Owen Meany is a dwarfish boy with a strange voice who accidentally kills his best friend's mom with a baseball and believes--accurately--that he is an instrument of God, to be redeemed by martyrdom. John Irving's novel, which inspired the 1998 Jim Carrey movie Simon Birch
, is his most popular book in Britain, and perhaps the oddest Christian mystic novel since Flannery O'Connor's work
. Irving fans will find much that is familiar: the New England prep-school-town setting, symbolic amputations of man and beast, the Garp
-like unknown father of the narrator (Owen's orphaned best friend), the rough comedy. The scene of doltish the doltish headmaster driving a trashed VW down the school's marble staircase is a marvelous set piece. So are the Christmas pageants Owen stars in. But it's all, as Highlights
magazine used to put it, "fun with a purpose." When Owen plays baby Jesus in the pageants, and glimpses a tombstone with his death date while enacting A Christmas Carol
, the slapstick doesn't cancel the fact that he was
born to be martyred. The book's countless subplots add up to a moral argument, specifically an indictment of American foreign policy--from Vietnam to the Contras.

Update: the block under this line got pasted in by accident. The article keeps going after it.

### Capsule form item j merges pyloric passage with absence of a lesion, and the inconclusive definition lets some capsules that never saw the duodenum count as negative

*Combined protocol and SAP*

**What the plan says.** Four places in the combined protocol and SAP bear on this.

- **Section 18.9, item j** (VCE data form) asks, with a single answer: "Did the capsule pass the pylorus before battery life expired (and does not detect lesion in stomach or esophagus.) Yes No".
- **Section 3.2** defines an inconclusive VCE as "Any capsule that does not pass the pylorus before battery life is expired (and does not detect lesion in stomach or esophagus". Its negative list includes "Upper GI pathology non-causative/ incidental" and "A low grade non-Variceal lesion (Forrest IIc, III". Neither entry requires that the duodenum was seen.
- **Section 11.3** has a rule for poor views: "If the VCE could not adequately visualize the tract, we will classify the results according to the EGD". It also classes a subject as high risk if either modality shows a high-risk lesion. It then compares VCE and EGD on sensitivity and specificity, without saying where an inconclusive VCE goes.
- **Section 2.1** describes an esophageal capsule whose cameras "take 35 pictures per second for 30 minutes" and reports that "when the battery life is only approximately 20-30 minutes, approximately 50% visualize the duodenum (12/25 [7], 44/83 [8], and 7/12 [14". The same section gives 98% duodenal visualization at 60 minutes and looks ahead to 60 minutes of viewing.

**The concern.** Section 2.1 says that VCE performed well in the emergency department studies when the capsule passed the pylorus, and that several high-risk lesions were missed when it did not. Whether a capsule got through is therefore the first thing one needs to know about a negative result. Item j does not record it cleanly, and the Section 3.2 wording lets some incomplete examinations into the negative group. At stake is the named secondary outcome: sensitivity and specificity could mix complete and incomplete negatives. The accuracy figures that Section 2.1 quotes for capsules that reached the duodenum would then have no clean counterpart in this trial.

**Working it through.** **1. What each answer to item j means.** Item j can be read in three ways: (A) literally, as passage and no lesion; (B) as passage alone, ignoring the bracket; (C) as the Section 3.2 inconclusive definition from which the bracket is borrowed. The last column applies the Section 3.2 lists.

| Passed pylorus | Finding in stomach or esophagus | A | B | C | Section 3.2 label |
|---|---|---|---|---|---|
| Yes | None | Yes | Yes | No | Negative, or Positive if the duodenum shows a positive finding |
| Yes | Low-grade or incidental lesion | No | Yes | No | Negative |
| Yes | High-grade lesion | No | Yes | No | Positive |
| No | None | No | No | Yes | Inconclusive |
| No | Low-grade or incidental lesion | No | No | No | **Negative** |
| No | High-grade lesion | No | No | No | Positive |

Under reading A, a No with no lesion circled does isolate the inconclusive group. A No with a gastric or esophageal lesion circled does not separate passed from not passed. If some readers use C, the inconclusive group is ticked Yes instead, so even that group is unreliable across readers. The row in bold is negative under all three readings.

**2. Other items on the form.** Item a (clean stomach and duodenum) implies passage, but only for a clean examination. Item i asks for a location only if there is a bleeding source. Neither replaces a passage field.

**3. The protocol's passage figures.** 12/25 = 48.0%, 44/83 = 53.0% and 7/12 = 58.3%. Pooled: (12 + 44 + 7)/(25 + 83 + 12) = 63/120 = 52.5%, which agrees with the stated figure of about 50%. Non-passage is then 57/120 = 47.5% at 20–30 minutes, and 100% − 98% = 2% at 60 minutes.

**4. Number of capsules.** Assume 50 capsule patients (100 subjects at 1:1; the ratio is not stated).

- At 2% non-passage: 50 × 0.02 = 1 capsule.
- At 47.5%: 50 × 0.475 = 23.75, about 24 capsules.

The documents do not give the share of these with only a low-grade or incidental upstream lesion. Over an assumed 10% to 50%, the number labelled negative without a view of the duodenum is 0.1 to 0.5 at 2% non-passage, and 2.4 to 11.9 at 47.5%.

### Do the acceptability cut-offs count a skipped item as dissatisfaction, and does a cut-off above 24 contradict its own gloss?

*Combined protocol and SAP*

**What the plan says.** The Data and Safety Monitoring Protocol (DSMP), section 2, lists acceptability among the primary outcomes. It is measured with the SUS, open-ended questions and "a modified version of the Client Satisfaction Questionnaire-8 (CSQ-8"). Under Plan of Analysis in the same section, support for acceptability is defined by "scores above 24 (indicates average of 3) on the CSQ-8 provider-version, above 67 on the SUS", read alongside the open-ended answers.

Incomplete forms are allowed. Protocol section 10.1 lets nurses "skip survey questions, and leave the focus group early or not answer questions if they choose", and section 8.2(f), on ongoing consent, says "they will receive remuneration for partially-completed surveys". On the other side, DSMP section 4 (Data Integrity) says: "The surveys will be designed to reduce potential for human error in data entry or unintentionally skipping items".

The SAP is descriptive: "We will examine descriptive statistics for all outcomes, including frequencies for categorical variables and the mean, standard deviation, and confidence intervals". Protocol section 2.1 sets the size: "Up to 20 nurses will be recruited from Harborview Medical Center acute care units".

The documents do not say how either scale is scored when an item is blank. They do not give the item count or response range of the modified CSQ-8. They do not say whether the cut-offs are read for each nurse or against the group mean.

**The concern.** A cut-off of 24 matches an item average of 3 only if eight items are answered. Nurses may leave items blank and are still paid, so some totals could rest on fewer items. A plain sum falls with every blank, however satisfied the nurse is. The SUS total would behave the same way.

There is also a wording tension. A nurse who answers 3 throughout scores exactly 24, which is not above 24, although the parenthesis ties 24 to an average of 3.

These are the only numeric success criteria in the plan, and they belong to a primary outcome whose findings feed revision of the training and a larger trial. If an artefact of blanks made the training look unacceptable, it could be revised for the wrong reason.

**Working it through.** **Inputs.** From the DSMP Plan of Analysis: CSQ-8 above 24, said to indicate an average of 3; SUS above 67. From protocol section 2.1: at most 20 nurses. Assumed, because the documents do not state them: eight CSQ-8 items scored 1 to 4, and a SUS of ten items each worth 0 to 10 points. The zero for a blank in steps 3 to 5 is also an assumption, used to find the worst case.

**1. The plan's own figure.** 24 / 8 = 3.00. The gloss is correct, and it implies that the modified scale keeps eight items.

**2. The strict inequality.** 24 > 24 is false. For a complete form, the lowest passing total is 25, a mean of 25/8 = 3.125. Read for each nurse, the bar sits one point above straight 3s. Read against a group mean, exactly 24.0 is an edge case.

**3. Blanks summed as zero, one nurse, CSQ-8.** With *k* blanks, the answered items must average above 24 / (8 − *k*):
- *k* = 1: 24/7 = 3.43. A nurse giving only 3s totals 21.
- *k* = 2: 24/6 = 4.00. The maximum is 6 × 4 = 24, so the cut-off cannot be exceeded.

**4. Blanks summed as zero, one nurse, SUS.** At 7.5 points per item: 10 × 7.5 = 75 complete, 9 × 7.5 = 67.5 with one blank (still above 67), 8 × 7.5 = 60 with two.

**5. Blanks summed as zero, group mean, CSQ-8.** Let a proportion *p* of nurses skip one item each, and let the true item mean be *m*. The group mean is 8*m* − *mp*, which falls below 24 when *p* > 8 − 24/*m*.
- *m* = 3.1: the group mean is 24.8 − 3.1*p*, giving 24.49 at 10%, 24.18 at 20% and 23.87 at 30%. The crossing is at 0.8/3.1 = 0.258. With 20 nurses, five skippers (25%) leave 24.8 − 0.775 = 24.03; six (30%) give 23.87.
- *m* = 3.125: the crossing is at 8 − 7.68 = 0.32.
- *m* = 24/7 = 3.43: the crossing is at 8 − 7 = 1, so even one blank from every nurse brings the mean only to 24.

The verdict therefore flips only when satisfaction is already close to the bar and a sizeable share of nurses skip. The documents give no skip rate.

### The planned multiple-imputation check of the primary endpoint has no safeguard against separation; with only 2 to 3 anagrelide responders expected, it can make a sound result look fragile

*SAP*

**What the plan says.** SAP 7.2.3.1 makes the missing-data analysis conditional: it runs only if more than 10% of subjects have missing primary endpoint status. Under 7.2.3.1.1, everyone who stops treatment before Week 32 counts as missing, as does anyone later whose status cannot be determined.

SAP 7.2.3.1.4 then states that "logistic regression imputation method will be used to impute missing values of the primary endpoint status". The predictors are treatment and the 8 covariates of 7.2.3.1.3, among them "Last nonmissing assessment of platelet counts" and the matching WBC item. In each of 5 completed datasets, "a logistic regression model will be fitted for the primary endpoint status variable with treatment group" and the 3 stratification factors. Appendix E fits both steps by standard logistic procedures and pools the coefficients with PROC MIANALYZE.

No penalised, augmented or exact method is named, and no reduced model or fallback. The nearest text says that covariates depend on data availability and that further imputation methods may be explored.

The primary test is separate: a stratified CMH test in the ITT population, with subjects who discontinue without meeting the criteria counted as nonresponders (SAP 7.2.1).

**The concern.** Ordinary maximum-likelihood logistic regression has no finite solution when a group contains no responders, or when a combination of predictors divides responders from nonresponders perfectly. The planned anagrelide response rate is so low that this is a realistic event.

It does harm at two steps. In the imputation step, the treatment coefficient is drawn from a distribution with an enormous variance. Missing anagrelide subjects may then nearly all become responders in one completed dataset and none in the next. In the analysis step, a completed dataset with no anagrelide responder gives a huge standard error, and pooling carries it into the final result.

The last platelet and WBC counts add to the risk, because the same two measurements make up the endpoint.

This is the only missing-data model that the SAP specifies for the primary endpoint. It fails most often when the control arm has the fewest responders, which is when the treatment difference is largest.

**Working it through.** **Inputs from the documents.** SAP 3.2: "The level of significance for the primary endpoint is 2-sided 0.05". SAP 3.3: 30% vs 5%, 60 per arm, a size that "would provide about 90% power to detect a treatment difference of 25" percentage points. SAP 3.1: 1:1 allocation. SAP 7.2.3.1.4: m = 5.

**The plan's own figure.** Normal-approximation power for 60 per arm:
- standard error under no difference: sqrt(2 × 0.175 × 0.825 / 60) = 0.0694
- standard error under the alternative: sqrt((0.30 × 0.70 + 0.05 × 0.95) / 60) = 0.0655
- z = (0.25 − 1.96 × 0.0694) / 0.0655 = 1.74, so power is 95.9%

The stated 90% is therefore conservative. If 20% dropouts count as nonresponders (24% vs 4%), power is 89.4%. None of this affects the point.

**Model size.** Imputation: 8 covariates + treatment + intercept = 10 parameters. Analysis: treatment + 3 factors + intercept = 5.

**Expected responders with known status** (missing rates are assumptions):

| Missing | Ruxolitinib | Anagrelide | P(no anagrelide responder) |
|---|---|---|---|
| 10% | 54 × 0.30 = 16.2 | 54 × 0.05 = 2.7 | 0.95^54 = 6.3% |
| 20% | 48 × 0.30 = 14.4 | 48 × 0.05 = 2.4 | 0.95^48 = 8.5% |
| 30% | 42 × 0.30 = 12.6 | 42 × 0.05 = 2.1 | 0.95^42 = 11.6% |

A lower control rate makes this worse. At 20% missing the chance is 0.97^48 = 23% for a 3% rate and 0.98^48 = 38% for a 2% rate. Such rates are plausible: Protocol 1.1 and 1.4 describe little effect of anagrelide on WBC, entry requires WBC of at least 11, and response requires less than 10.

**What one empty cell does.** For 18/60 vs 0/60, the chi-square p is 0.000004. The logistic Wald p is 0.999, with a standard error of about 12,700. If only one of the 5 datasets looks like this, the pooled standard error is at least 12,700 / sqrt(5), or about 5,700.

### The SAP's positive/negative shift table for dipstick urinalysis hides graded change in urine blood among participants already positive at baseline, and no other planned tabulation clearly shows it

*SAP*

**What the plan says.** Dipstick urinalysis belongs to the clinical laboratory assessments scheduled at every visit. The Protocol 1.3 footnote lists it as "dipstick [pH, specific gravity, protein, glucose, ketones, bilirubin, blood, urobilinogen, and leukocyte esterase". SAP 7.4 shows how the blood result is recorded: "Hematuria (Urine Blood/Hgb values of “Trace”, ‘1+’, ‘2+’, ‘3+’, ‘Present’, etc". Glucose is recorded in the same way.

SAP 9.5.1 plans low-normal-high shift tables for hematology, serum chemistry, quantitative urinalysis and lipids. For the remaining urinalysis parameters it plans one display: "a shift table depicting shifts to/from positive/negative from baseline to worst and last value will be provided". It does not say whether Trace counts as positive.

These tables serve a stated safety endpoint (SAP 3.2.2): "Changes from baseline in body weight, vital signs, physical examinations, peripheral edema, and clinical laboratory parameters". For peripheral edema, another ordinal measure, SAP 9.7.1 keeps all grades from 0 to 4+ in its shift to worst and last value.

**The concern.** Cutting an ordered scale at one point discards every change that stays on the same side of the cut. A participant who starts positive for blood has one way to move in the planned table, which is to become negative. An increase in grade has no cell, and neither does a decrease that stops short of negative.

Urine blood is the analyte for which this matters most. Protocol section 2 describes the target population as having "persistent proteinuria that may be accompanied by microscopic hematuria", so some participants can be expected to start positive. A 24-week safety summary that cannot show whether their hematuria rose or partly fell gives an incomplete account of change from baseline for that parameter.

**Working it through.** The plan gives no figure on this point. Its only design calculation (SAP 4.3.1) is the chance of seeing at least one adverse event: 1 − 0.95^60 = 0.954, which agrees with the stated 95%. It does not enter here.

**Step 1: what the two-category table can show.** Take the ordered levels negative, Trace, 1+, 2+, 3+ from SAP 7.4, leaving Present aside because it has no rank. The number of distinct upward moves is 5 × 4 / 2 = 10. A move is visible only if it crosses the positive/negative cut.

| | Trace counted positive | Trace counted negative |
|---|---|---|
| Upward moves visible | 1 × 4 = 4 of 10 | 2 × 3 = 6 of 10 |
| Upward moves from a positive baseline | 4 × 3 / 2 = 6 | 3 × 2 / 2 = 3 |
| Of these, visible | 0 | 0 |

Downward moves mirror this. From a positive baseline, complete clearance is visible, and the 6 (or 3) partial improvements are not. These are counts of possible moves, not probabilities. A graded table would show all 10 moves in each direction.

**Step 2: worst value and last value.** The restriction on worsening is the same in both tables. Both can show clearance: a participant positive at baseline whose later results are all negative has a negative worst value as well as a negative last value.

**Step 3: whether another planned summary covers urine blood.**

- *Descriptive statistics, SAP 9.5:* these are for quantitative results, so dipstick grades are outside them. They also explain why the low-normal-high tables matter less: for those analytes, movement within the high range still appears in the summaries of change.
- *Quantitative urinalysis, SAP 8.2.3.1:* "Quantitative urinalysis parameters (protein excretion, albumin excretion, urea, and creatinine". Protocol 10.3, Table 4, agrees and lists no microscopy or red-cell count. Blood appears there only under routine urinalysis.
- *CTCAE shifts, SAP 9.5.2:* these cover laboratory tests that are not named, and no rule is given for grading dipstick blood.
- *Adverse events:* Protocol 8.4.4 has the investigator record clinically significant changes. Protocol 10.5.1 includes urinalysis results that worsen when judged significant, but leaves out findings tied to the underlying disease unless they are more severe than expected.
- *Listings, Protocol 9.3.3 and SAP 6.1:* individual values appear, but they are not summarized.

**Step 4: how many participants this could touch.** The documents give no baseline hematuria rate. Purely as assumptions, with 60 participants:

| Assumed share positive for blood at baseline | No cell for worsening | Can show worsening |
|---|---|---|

The book's mystic religiosity is steeped in Robertson Davies's Deptford trilogy, and the fatal baseball relates to the fatefully misdirected snowball in the first Deptford novel, Fifth Business. Tiny, symbolic Owen echoes the hero of Irving's teacher Günter Grass's The Tin Drum--the two characters share the same initials. A rollicking entertainment, Owen Meany is also a meditation on literature, history, and God. --Tim Appelo
From Publishers Weekly
Joe Barrett captures the humor and sorrow of Irving's classic novel about faith, friendship and fate. We follow the adventures of diminutive Owen Meany and his best friend Johnny Wheelwright as they grapple with life, death and devotion and come of age in the small town of Gravesend, N.H. Barrett deftly portrays a host of strange and wonderful characters as Owen commandeers the local Christmas pageant, battles with an autocratic headmaster and fulfills what he believes to be his destiny. Faced with the unenviable task of capturing the singular voice of the titular character (in the novel, Owen's dialogue is capitalized to represent his strident, squeaking speech), Barrett produces a workmanlike rendition of Owen that, while not perfect, grows on listeners as the story unfolds. True to the spirit of the text, Barrett's masterful rendition is a delight. A Morrow hardcover. (Aug.)
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